It’s a shame Black women can’t even enjoy her morning break without a bystander, who also happens to be a woman of color, feeling obligated to police their behavior and body. Natasha Tynes, an author and worker at a World Bank in Washington, was riding the train when she saw a Washington transit worker, a Black woman, eating on the train while in her work uniform. So what did she do? She took a picture and tweeted it to the woman’s employer @wmata, demanding she be reprimanding for “breaking the law.” Tynes also, in the moment, confronted the woman, who told her to basically mind her business.
“When you’re on your morning commute & see @wmata employee in UNIFORM eating on the train,” Tynes wrote in a tweet. “I thought we were not allowed to eat on the train. This is unacceptable. Hope @wmata responds. When I asked the employee about this, her response was, ‘worry about yourself.’”
Apparently it is against the law to eat, litter, drink or smoke on the train or in the station. Well Tynes should have taken sis’ advice because not only did Black Twitter light her simple a** up, her book publisher to cancel her novel from being published.
The woman who was reported for eating will not face disciplinary action. Natasha Tynes issued an apologized that has not been accepted by the Black delegation. Tynes, who then deleted her Twitter account, is Jordanian American and has described herself as a “minority writer.”
Natasha Tynes Reports Black Woman For Eating Breakfast, Black Twitter Roasts Her For Dinner was originally published on hellobeautiful.com
The IRONY is that if Natasha Tynes had listened to the worker and minded her business, none of this would've happened. She technically warned her. pic.twitter.com/UYv3buSanK— Akure is Screenwriting 🦋 (Hiatus) (@AkurePhenix) May 11, 2019
Man I just went on Goodreads and they are lighting that Natasha Tynes lady up. She currently has an average rating of 2.68 on her book. She should have just sat there and let that black woman eat her food. pic.twitter.com/jQtxgELNde— NOLA gal (@APottOfGold) May 10, 2019
Imagine being Natasha Tynes, so worried about an innocent worker minding their own business and eating breakfast on the train, that you willing sacrificed your career just to make an unnecessary tweet for some attention. Can’t relate. pic.twitter.com/04dgAIbbCw— IJFWY (@IJFWY) May 11, 2019
Natasha Tynes' apology which has zero detail abt accountability is another fucking reminder of the anti-Black sentiment among non-Black POC communities. NEVER assume your narrative is done or you're done learning. Until you practice uplifting Black women, you're not free.— Lisa Factora-Borchers (@LFB27) May 10, 2019
The Natasha Tynes situation is a reminder that there are plenty of scumbags in minority communities that could give a shit about anyone but themselves. "Own voices" and "diversity" good enough to sell them books, but a hard-working black woman eating on a train is unforgivable?— Angel Luis Colón (@GoshDarnMyLife) May 11, 2019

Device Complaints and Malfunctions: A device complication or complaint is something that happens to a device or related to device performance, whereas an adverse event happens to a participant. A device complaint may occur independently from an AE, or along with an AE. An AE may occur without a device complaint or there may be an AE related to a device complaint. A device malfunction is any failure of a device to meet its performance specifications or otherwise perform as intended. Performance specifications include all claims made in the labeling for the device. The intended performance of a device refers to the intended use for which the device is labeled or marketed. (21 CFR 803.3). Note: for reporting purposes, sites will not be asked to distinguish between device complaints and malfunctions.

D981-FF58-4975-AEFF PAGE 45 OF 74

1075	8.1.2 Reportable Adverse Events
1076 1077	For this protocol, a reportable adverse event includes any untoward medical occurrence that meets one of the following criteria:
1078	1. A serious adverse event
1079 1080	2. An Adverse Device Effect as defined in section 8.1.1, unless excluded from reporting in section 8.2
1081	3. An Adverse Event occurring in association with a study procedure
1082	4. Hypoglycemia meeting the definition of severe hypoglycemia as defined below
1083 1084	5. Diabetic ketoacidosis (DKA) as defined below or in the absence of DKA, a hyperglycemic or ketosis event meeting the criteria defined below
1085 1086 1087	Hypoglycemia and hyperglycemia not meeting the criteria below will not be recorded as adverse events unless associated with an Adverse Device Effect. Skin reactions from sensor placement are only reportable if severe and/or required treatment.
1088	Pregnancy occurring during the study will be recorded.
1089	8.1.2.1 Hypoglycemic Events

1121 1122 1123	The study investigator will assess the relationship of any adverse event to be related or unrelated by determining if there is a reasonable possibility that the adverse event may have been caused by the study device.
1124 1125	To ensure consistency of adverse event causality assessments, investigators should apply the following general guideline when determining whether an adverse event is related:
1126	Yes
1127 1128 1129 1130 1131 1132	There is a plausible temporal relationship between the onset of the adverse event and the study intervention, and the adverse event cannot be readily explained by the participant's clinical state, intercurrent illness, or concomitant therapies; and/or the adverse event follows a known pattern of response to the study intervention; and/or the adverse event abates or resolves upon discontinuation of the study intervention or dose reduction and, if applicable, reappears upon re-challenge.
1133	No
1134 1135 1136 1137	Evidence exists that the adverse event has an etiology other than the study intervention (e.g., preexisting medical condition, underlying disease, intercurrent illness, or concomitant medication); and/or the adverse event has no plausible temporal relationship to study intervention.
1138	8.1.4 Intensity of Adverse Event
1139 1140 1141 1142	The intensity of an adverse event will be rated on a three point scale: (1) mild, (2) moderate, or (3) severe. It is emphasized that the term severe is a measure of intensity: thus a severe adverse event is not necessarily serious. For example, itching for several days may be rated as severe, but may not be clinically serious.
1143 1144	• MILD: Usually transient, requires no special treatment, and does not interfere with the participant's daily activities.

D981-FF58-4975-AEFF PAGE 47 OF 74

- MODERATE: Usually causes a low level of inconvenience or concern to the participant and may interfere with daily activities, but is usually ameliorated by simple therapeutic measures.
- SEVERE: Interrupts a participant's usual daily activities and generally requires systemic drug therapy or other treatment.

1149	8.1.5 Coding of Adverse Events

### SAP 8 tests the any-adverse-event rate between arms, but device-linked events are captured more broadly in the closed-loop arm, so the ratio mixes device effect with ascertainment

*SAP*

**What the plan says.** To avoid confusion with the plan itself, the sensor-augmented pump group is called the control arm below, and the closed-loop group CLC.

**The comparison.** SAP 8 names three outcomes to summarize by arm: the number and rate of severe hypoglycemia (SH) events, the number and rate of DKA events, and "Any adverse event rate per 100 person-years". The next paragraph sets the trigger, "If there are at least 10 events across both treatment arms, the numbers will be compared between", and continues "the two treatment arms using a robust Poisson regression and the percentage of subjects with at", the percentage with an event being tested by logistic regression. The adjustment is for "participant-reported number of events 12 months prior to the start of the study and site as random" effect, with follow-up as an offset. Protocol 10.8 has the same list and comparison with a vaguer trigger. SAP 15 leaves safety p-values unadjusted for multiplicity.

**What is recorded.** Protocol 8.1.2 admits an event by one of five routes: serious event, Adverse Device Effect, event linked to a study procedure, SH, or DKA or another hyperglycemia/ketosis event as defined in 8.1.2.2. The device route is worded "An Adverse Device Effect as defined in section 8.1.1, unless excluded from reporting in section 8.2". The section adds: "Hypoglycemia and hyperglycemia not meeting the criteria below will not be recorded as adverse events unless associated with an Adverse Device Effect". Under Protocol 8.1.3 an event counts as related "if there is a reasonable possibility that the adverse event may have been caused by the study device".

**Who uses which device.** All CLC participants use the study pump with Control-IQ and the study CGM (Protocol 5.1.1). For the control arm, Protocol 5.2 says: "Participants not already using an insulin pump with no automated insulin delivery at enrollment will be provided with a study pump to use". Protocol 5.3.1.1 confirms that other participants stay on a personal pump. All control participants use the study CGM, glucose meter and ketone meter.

The Natasha Tynes situation is yet another reason why I’m good on the whole POC/WOC “movement.” I’m rooting for everyone black.— JayVee (@DaJayFontaine) May 11, 2019
No idea who this Natasha Tynes woman is but gotdamn she played herself. She’s gonna regret not minding her goddamn business like that woman told her to.— Afia (@afiaonfiyah) May 11, 2019
I am in residence, so not on Twitter as I often as I usually am. Just learned what Natasha Tynes -who is Jordanian-American- did. Anti-Black racism is shamefully all too common among non-Black people of colour. I would add classism to the list of bigotries that we must fight too.— Mona Eltahawy (@monaeltahawy) May 11, 2019
RARE BIRD: You crossed the line. We’re done.— Skylar Ezell is a Black, Broke, and Bougie Writer (@Skylar_Writer) May 11, 2019
NATASHA TYNES: You’re dropping my book!?
"People of color" like Natasha Tynes is the reason why I make it a point to directly name Black people within the spectrum, because there is anti-Blackness within people of color in totality.— Ernest Owens (@MrErnestOwens) May 11, 2019
POC solidarity is often upheld by Black people, but not maintained by others within.
What are you sorry for specifically? Because if no one on this app had called you out - you would have went about your business satisfied that you put that Black Woman in her place. Have you contacted her employer? Have you sought to make restitution for the damage done?— Leslie Mac (@LeslieMac) May 10, 2019
Natasha Tynes learned a valuable lesson today. To quote "The Wire", "That'll teach you to give a fuck when it's not your turn to give a fuck."— Brandan Tate (@MarlonBrandan) May 11, 2019
I hope that MTA worker doesn't lose her job over some weak shit. pic.twitter.com/54B4dRvsWh
Wrath is excessive. She wanted to warn metro about their employee eating; I want to warn her readers what kind of person she is. 🤷🏾♂️ We’re both trying to “help.”— Sumeya🇸🇴🇺🇸 (@sumeyaalington) May 10, 2019
And yes, I’m finding joy in her swift undoing. pic.twitter.com/UZFhKCnUZG— Naima Cochrane’s Burner Acct (@stillnaima) May 11, 2019